My mother’s pasta sauce always tasted just right to me, even though she often didn’t remember my favorite foods while I was growing up. She didn’t remember that I hated ham, that I wouldn’t eat mayonnaise. For years, my three brothers and I didn’t understand why my mother was the way she was because we didn’t know. All we knew was that she forgot our birthdays, confused our names. Some of this was the effect of the drugs, my older brother and I decided later. When she did remember—where her keys were, where her car was parked, whether or not she’d taken all her pills—it was a fine day. There were many, many of those.
During a particularly bad episode when I was a sophomore in college—the first one my older brother and I had to handle on own after our parents’ divorce—my mother refused to go into the hospital. She couldn’t be persuaded without our father’s influence and, while my older brother discovered that he could not bring himself to force her, I found my own voice ineffectual from a thousand miles away. As I sat in my dorm room in Boston with my cell phone pressed between my ear and shoulder, my older brother told me I didn’t know what it was like to hear her pleading with him. But the truth was, I didn’t care. I wanted her stable even if it meant she had to be in the hospital; I wanted her normal even if it meant she had to be medicated. I wanted her there.
My mother is Irish, and cooking authentically Italian-tasting pasta sauce was something she both learned and invented, combining the recipes of her mother and my father’s mother onto one blue-lined index card. Over 20 years of marriage, this recipe regularly changed as she added new ingredients and tried new variations, mainly in an effort to perfect it for my Italian father. The original recipe was lost during a series of cross-state and cross-country moves, never filed away with its companions in the dented metal box stored in our kitchen cupboard, but preserved only, faithfully, in my mother’s mind.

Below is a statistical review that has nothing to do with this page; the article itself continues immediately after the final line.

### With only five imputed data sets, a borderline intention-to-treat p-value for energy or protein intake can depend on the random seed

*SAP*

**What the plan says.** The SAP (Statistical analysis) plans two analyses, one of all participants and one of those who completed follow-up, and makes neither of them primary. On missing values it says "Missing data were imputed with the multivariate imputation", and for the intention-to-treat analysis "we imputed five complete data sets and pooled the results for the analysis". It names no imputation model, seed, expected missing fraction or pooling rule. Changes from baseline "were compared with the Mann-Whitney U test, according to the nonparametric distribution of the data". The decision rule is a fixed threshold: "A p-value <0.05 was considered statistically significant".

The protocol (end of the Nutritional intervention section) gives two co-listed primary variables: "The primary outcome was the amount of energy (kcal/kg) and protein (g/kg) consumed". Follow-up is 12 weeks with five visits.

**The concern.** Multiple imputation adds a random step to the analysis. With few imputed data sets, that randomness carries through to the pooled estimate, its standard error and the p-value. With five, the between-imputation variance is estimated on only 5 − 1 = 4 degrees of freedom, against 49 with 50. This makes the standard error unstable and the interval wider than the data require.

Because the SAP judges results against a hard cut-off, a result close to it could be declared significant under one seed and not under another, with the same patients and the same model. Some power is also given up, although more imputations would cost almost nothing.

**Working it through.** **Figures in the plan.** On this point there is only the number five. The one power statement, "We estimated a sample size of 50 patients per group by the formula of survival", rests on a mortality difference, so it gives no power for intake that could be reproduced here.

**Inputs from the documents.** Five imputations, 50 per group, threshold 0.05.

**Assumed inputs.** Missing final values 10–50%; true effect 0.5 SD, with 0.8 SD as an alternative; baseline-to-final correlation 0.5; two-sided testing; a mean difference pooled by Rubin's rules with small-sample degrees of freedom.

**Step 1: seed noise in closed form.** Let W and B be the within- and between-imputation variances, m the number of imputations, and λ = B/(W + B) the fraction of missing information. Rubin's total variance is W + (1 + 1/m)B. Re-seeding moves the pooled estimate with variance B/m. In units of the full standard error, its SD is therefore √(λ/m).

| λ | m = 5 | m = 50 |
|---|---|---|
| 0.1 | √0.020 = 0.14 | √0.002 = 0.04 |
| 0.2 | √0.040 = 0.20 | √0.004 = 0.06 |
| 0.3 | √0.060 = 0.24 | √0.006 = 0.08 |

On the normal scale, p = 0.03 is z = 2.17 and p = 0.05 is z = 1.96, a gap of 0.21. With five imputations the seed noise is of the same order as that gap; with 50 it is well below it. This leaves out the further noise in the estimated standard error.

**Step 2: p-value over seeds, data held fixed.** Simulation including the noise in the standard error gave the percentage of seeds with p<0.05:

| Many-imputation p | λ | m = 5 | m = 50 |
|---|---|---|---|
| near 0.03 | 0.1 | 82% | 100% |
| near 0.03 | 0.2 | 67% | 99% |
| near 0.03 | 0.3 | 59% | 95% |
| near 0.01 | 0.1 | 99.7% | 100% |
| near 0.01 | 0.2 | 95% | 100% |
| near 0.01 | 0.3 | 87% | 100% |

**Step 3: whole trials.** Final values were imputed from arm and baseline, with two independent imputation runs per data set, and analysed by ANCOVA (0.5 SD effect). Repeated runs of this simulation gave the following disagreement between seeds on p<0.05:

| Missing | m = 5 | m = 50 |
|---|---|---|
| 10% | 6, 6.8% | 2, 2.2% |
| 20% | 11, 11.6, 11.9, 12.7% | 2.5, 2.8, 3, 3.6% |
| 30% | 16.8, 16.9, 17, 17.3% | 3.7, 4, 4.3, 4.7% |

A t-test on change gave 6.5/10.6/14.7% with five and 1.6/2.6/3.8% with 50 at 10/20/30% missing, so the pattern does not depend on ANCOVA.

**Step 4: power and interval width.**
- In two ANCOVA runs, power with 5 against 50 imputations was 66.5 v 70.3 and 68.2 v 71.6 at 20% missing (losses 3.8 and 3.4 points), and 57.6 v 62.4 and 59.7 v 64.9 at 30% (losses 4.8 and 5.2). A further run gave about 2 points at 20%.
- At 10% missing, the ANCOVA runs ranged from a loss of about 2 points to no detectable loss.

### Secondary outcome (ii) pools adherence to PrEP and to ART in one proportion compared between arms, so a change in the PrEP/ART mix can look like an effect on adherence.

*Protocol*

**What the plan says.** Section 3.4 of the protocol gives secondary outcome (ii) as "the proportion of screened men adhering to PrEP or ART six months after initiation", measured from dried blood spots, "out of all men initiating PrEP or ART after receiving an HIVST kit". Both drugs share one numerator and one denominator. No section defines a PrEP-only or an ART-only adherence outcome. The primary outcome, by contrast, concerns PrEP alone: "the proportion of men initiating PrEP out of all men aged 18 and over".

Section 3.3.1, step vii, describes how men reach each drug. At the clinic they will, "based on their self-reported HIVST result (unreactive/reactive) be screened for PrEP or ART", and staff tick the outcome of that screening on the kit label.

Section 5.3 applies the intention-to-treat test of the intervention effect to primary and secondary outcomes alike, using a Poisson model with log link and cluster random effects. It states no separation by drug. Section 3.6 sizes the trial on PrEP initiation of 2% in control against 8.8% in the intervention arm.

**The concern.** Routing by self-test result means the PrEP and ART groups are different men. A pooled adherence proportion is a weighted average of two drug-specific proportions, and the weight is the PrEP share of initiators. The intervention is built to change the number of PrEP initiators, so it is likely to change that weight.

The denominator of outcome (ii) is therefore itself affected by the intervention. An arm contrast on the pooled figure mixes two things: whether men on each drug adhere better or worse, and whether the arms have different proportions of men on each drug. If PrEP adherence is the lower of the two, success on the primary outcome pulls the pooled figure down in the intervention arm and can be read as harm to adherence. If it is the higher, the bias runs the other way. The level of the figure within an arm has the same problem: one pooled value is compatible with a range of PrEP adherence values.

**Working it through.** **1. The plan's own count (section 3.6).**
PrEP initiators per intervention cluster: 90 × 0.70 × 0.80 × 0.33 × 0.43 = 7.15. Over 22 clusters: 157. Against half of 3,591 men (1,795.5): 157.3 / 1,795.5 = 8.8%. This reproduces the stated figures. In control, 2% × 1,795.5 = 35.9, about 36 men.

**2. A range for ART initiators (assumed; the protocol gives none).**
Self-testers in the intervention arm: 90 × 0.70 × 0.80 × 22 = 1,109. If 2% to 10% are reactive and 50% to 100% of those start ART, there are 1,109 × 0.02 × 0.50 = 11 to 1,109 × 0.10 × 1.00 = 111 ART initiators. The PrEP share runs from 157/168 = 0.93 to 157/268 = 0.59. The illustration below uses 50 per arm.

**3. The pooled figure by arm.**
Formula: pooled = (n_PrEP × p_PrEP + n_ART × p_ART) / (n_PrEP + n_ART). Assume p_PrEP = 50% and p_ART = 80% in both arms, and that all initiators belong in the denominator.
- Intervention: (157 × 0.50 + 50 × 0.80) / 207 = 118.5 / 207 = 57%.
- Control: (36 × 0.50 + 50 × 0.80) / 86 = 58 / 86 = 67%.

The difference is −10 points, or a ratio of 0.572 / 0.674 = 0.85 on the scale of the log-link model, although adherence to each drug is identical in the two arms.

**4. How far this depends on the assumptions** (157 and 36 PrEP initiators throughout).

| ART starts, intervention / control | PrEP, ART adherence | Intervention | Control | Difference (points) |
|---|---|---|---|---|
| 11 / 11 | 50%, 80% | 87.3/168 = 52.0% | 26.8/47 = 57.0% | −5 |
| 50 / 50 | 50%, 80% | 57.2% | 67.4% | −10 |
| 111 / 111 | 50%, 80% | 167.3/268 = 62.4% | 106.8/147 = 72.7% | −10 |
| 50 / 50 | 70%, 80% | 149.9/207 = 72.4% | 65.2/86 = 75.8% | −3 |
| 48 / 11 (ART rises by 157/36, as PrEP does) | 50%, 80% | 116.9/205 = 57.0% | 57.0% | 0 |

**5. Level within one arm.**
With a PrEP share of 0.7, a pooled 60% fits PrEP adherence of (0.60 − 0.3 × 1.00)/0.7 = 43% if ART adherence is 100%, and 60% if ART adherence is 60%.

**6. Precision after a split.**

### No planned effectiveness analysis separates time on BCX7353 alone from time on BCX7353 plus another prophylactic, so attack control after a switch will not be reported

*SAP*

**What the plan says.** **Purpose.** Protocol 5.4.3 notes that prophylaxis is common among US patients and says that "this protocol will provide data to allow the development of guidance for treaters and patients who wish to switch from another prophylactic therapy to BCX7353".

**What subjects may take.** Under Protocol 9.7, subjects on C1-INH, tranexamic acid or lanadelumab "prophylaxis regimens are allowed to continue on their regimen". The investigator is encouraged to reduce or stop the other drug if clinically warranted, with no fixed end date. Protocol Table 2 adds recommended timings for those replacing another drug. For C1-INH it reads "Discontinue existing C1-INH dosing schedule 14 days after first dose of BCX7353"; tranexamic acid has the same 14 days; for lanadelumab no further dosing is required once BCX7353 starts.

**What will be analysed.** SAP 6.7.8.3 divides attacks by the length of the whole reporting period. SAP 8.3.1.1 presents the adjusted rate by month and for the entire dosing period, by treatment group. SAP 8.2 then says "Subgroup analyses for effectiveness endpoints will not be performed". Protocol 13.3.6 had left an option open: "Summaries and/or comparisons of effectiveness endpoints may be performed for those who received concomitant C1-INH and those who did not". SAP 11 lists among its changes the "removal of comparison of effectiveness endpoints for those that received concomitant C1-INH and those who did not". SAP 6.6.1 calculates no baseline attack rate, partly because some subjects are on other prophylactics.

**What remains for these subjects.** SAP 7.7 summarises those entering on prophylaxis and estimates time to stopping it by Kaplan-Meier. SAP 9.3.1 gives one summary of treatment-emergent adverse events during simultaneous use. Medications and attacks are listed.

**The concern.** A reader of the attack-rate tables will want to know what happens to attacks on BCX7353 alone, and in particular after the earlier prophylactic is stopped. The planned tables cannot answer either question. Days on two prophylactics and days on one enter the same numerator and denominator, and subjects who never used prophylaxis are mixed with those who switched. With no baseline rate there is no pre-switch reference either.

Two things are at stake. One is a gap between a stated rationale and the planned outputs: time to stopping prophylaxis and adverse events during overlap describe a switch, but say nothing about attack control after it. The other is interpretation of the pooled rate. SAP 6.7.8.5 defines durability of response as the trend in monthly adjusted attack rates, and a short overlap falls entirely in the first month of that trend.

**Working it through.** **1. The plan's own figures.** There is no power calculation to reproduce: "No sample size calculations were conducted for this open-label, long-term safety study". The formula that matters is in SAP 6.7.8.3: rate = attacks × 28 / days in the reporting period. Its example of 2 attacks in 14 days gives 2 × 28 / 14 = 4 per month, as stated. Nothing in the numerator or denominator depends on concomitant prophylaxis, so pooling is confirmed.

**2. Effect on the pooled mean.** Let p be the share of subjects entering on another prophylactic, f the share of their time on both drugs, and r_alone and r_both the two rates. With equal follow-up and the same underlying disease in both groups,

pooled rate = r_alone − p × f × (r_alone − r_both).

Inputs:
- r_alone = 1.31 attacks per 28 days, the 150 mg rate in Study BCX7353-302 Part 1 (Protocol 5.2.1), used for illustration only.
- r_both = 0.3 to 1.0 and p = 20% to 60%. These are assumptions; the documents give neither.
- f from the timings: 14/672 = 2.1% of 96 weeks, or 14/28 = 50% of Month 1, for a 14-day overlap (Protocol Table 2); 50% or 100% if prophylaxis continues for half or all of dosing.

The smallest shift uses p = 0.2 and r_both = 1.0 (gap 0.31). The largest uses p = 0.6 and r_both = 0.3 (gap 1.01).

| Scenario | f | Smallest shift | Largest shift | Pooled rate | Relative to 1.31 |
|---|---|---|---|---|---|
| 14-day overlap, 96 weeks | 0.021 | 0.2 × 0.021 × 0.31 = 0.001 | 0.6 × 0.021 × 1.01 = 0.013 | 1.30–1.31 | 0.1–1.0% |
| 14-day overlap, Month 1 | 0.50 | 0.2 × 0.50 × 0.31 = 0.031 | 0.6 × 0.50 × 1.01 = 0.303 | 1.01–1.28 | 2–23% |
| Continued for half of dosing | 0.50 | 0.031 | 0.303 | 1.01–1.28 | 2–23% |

I returned home for Christmas break that year—nearly nine months after her episode, after we tried to admit her to the hospital. I noticed my mother’s cooking had changed, including her pasta sauce, which was now unbearably sweet, all traces of a skilled and intuitive cook gone. My brothers and I sat around the kitchen table, spearing pasta with our forks while we tried not to look at each other, but I couldn’t fake it. I ate my penne covered in butter and sprinkled with Parmesan.
Nearly nine months, and she still wasn’t stable. When she’s manic, my mother talks continuously and buys things she doesn’t need. During that episode, she’d bought a yellow stroller and prenatal vitamins, even though it had been 12 years since her tubes were tied. She’d bought a small red car with rusted doors that promptly broke down and then sat in our driveway for months. She’d bought a second house even though we often struggled to make the mortgage payments on our current one. My older brother and I worried and talked. We lied to our father and didn’t tell him about the second house so he wouldn’t sue for custody of our younger brothers again. At a department store, I fought the Christmas crowds and returned dozens of onesies and baby outfits that sported miniature blue airplanes and ducks wearing sailor hats, and then I returned to Boston.
One evening, several months before that Christmas, a police officer had pulled her over for driving without her lights. I never talked to my little brothers about it, but I could see them from a thousand miles away with my worried, big-sister-vision, their sleepy eyes peering out at the officer from the darkness of the backseat. Later, I found out she’d also bought a used organ—so we’d have something nice to play, she said. She’d kept it hidden in the second house for months so we wouldn’t know. I never did find out if she’d even had it repaired, or if it just sat there abandoned, only capable of producing notes that were out of tune.